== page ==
The rough woollen blankets and the shabby cardboard boxes used for cover haven’t managed to insultate Mossad Abdel Rasul’s weary body from the pitilessly cold marble floors of the Shura sidewalk.

Abdel Rasul prefers the sharp stabs of pain to the humiliation of being unable to provide for his family.

Abdel Rasul visited his family in el-Qanater el-Khairiyya recently. "I had nothing in my pocket but the cost of the transportation. When I arrived I only had 25 piasters left. I didn’t take transportation into my little town, preferring instead to give the money to my little kid to buy candy."

"I was shocked to find only LE10 at home. I had taken LE150 from my sister before the sit-in, which has entered its 12th day without any response from officials."

After a moment of silence he resumes, "My son Ahmed doesn’t take private lessons anymore, and I couldn’t enrol Mohamed in a nursery school like his cousin. Whenever he sees me he asks, ‘Daddy, aren’t you going to buy me a school bag like my cousin and take me to nursery?’"

"We’ve been on the sidewalk for 12 says," he continues. "Every day the ministers drive past us but we don’t seem to have captured their attention. Can you imagine that one good man bought us koshari meals for more than LE3000? Members of parliament, on the other hand, hide behind the curtains of their cars…except those from the Brotherhood and the opposition.

"One day they’ll beg us for votes!" he adds.

Abdel Rasul warns that the sit-in will take a more aggressive form if the government continues to neglect the protesters’ demands. He discloses some of the details of their escalation plan, saying, "All the workers have decided to shave their heads like prisoners who are awaiting release. We will also use the Shura Council gates to hang the clothes we’ve been wearing for the past 12 days."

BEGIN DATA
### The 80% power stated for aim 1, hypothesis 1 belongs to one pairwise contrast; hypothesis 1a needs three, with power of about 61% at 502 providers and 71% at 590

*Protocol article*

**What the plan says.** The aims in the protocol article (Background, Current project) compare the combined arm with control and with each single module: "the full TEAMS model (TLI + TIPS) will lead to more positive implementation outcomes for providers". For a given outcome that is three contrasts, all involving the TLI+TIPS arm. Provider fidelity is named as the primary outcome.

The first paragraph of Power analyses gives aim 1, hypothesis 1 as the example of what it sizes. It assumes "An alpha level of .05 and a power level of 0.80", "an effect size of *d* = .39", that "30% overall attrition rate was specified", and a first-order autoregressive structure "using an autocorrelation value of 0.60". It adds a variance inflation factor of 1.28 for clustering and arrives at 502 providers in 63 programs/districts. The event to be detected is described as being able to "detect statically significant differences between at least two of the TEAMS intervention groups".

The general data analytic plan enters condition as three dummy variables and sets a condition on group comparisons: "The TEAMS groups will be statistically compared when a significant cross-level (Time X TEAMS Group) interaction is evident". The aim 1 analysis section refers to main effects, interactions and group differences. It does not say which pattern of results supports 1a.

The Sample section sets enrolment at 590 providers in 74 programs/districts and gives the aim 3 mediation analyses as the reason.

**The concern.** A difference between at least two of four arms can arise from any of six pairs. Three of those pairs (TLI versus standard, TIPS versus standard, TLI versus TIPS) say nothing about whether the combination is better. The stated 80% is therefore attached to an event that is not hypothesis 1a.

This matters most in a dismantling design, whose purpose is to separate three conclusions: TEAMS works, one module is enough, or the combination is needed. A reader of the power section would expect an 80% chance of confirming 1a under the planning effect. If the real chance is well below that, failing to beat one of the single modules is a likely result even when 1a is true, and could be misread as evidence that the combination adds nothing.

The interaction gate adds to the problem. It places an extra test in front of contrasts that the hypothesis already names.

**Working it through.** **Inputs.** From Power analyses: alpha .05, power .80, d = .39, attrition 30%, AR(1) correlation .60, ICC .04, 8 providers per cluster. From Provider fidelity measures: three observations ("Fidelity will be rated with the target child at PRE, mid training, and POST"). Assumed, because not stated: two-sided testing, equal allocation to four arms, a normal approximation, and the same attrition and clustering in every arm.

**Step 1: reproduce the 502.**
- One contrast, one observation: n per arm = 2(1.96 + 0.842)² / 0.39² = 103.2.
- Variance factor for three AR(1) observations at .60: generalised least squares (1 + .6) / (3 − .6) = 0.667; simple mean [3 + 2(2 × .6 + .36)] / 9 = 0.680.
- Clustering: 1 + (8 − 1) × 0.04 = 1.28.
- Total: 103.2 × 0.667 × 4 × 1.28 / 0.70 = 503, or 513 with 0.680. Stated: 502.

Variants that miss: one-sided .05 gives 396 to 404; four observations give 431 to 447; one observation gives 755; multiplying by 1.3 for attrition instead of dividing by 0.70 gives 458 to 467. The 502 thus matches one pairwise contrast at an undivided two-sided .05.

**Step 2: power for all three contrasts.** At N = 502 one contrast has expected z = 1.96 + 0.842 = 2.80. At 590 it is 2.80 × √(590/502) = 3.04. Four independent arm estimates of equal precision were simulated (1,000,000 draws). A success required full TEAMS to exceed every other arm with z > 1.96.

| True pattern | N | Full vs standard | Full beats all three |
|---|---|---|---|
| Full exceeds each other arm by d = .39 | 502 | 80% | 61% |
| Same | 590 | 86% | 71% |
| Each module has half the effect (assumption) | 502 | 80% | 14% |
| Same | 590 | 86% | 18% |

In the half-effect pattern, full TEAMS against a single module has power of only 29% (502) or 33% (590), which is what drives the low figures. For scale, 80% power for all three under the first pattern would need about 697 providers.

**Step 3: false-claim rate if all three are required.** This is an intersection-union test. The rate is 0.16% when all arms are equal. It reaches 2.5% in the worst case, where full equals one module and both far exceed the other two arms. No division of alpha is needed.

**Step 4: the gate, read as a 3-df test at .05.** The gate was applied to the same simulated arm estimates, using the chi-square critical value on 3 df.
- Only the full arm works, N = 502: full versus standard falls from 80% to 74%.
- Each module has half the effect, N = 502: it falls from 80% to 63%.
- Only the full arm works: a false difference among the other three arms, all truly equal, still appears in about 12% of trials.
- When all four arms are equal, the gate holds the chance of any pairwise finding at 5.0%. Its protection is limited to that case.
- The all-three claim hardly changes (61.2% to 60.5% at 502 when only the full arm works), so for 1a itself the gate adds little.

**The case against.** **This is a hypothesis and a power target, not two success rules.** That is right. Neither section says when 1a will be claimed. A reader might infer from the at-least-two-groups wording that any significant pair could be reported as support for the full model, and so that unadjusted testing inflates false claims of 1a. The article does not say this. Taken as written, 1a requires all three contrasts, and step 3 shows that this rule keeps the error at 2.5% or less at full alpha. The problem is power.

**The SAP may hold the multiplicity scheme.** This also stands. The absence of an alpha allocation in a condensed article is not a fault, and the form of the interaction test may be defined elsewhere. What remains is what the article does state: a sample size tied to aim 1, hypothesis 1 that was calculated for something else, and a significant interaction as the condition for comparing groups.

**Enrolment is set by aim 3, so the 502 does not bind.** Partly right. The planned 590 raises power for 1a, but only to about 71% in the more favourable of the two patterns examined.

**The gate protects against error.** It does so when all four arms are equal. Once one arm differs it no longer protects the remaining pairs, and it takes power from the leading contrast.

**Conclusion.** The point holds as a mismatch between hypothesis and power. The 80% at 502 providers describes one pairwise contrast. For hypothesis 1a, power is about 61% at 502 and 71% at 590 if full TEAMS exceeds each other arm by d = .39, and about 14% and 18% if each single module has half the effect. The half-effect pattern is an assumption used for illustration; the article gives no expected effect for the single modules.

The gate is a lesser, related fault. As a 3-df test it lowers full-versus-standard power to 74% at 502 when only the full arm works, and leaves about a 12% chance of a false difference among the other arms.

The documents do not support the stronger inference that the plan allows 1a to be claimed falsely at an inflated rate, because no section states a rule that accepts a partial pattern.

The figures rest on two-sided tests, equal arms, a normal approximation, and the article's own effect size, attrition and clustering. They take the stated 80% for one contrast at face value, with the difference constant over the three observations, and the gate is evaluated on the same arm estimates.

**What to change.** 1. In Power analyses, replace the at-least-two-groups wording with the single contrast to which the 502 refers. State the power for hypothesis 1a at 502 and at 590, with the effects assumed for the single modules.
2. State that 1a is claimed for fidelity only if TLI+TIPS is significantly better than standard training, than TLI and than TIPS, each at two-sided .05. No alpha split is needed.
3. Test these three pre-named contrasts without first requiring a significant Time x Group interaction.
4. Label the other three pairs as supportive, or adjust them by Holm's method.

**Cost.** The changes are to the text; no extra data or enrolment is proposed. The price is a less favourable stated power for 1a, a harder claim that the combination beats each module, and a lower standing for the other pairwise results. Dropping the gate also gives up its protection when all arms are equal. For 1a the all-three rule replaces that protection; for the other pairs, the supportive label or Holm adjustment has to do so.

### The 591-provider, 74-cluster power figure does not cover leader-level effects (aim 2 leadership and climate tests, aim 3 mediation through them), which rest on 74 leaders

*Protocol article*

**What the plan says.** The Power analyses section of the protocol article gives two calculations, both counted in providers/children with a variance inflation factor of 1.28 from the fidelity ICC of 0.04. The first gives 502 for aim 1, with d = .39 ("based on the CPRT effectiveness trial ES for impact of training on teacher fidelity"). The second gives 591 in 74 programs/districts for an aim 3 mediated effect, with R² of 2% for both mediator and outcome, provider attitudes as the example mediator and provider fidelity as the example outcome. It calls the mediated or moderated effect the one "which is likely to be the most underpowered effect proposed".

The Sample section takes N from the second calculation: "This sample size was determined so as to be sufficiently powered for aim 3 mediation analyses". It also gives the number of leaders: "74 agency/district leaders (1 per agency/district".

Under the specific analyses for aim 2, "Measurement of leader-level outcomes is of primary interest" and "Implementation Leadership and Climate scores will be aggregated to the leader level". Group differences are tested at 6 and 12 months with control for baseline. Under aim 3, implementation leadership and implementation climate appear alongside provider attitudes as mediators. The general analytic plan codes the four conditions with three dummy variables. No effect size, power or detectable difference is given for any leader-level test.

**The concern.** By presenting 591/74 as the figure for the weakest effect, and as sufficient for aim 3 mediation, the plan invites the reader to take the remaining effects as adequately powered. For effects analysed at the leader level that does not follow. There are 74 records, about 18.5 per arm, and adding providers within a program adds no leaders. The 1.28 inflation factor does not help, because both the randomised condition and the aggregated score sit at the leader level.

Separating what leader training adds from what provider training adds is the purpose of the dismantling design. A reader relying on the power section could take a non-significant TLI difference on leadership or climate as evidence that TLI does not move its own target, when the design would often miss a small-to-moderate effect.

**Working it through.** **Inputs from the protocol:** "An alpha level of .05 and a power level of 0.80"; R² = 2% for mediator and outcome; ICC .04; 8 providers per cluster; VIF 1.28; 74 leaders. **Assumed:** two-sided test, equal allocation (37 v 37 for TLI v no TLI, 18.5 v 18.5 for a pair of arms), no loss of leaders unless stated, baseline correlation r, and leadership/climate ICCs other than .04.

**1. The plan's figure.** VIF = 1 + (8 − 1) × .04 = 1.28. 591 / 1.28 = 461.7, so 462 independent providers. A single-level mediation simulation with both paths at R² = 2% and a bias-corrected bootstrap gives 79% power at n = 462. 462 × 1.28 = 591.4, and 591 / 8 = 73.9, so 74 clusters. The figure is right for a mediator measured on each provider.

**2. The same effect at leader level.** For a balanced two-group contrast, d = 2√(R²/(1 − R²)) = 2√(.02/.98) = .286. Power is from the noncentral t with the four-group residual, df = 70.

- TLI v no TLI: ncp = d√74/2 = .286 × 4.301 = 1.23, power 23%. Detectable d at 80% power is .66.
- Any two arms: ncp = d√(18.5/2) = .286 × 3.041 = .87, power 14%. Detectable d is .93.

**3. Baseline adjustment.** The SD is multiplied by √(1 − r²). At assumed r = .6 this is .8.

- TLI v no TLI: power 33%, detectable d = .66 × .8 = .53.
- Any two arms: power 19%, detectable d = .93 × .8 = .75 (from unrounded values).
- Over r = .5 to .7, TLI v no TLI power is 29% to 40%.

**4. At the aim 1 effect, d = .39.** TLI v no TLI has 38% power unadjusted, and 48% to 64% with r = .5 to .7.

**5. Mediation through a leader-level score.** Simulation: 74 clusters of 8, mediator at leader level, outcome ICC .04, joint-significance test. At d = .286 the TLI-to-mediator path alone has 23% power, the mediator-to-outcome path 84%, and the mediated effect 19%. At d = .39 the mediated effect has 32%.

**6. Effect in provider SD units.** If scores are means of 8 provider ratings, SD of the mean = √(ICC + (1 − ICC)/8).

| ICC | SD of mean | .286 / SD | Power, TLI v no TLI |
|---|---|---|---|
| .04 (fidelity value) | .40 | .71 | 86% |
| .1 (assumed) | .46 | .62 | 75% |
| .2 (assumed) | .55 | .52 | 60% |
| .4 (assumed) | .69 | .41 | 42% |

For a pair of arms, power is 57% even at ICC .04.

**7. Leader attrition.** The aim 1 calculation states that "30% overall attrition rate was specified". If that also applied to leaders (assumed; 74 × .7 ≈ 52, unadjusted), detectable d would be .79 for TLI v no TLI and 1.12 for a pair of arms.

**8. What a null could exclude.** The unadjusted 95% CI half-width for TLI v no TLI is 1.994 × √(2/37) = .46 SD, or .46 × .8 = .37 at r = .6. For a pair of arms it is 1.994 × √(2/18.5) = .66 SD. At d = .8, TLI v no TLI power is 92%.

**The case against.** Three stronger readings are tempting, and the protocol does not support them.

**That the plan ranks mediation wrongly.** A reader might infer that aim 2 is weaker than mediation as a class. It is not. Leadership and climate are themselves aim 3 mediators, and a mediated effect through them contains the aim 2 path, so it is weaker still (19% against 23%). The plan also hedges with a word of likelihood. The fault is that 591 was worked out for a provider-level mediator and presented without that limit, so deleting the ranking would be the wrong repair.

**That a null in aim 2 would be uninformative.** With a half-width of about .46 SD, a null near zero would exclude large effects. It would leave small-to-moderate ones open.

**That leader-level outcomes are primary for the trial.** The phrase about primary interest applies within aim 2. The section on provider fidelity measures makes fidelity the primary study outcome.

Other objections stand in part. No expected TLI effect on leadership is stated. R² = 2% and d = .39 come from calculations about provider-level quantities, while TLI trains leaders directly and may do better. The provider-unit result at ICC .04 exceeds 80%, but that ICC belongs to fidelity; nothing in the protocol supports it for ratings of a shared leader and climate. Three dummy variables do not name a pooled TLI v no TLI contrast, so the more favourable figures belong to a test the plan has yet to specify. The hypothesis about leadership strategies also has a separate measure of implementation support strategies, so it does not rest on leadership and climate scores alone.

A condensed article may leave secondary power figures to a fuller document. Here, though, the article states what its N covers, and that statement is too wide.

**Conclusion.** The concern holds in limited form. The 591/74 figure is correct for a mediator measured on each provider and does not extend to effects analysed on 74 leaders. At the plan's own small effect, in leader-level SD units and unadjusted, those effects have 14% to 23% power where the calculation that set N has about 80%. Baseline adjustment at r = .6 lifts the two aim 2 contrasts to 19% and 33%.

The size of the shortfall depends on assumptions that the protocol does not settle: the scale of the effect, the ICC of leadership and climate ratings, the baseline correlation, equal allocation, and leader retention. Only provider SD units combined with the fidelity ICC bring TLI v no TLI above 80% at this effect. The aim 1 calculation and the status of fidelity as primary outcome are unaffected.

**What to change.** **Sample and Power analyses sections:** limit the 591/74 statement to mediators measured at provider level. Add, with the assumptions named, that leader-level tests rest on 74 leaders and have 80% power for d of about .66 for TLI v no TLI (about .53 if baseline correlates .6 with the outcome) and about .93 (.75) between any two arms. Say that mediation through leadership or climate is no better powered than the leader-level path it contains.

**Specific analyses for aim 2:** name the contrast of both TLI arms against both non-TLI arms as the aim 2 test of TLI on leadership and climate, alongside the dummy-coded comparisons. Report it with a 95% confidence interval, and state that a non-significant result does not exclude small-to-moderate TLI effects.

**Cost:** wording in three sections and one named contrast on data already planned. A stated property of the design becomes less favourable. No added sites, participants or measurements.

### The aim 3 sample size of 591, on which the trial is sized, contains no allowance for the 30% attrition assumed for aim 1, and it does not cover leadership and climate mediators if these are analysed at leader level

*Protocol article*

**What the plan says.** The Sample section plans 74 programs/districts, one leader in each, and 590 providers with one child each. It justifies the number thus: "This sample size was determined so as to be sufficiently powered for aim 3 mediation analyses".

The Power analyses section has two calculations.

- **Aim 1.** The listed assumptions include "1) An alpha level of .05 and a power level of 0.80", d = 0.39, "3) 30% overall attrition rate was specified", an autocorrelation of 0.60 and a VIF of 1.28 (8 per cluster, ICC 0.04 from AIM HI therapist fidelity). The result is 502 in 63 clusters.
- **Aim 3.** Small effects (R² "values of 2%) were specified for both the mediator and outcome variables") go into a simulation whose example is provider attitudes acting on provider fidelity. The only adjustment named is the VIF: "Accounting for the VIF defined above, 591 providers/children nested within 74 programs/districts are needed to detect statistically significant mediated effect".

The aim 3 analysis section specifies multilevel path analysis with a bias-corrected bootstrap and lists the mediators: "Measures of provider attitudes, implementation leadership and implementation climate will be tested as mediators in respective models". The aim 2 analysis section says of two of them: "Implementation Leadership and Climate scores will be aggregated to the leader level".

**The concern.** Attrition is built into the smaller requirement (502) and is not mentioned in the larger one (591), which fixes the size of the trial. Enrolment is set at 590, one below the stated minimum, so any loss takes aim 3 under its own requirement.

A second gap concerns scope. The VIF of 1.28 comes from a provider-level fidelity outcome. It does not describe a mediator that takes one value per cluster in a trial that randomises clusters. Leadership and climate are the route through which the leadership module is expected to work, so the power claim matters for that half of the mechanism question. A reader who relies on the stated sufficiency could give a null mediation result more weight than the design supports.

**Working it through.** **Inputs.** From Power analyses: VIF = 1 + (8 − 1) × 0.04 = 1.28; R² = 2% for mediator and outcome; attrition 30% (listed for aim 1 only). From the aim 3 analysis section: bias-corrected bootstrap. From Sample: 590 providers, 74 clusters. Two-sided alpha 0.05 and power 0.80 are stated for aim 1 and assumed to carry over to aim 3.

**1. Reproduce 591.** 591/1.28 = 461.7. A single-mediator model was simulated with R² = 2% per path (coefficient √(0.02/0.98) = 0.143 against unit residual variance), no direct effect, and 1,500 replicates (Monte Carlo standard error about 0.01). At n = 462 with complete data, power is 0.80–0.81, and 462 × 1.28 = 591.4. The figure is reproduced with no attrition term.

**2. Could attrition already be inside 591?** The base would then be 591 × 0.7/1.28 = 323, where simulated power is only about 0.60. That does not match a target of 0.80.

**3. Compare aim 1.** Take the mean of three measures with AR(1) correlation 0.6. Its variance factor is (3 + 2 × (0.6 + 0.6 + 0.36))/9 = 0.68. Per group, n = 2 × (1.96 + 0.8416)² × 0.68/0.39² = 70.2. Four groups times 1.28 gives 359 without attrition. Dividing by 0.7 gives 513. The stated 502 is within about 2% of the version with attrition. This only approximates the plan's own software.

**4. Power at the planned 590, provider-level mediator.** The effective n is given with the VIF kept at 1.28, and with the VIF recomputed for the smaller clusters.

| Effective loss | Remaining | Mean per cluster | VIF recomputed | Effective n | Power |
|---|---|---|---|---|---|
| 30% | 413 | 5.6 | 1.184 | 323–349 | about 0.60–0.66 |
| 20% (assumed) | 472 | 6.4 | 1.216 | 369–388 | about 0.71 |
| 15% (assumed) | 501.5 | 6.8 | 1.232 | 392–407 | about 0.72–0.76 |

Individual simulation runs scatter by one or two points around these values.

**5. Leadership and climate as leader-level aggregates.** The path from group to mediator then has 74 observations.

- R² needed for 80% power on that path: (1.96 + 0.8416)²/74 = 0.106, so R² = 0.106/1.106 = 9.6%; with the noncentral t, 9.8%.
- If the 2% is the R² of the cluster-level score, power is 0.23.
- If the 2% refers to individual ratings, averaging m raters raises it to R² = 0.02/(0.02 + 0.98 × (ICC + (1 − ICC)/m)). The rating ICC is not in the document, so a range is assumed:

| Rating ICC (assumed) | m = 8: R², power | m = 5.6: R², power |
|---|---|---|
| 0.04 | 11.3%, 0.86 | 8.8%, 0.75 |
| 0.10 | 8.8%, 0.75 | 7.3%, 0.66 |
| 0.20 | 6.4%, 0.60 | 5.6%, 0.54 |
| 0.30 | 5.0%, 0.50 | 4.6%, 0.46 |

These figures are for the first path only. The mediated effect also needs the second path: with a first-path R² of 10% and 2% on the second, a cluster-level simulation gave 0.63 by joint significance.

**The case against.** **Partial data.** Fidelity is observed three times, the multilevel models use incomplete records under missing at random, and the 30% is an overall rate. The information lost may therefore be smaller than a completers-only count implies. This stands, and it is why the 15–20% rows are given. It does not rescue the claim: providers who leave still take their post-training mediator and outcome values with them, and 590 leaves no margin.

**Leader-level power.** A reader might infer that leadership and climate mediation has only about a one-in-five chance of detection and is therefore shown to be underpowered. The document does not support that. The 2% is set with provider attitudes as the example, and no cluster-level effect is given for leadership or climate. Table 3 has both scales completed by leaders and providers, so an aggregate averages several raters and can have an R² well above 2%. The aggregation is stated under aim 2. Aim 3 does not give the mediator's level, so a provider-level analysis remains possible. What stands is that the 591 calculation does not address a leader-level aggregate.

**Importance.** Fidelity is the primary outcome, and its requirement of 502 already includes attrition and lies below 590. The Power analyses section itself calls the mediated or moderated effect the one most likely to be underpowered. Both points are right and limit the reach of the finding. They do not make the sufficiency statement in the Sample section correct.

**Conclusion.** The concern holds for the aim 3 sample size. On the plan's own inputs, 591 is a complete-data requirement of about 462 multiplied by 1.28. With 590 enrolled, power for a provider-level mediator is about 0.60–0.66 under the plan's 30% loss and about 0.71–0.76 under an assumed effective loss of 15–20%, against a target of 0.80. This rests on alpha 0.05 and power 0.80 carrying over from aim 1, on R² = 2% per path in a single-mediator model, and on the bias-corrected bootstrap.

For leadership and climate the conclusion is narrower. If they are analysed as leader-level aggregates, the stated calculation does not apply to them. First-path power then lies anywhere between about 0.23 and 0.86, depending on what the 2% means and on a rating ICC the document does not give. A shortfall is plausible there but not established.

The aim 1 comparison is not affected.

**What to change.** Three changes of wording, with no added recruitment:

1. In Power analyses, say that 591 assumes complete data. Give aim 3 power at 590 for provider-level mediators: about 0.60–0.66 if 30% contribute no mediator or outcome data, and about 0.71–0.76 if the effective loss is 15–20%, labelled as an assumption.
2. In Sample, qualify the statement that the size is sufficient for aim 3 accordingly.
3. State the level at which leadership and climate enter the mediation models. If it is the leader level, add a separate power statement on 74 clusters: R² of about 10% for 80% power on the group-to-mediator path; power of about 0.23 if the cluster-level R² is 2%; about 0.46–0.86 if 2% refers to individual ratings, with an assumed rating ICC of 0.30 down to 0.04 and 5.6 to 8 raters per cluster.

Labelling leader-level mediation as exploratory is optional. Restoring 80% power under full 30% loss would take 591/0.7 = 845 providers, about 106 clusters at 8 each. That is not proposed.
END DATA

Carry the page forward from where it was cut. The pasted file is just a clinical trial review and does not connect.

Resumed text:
Ayman and Ashraf are the two protesters responsible for securing food for the group. Their breakfast is a piece of halawa and a loaf of bread. After breakfast, the protesters go to Boulaq Abul Ela or Zawyet Youssef–both are close to the Shura Council’s sidewalk–in order to go to the bathrooms and get ready for the dawn prayer.

The worker’s breakfast and lunch varies depending on what "charitable people" send them, according to Ayman and Ashraf. They said that often the workers receive bags of koshari and fuul and falafel sanwhiches, as well as cartons of water and juice. Employees at the agricultural credit bank across the street often send them food supplies, too.

Then the workers review the daily statement prepared by Essam Abdel Hamid and the members of the workers committee at one of the cafes in Qasr el-Aini Street. They type it up and distribute it to journalists.

While the workers review the statement, Central Security Forces gobble down fuul and falafel sandwiches.

At 8 AM, Hassan Helmy grabs the tambour in one hand and a microphone in the other and starts shouting out the new slogans that he had spent the night coming up with, inspired by newspaper reports and statements by Minister of Manpower and Migration Aisha Abdel Hadi.

At 10 AM, the excited Helmy climbs the tree that stands in the middle of the sidewalk and starts to chant the slogans that have been approved by his coworkers. Passers-by stop to take photo of Helmy in the tree.

Translated from the Arabic Edition.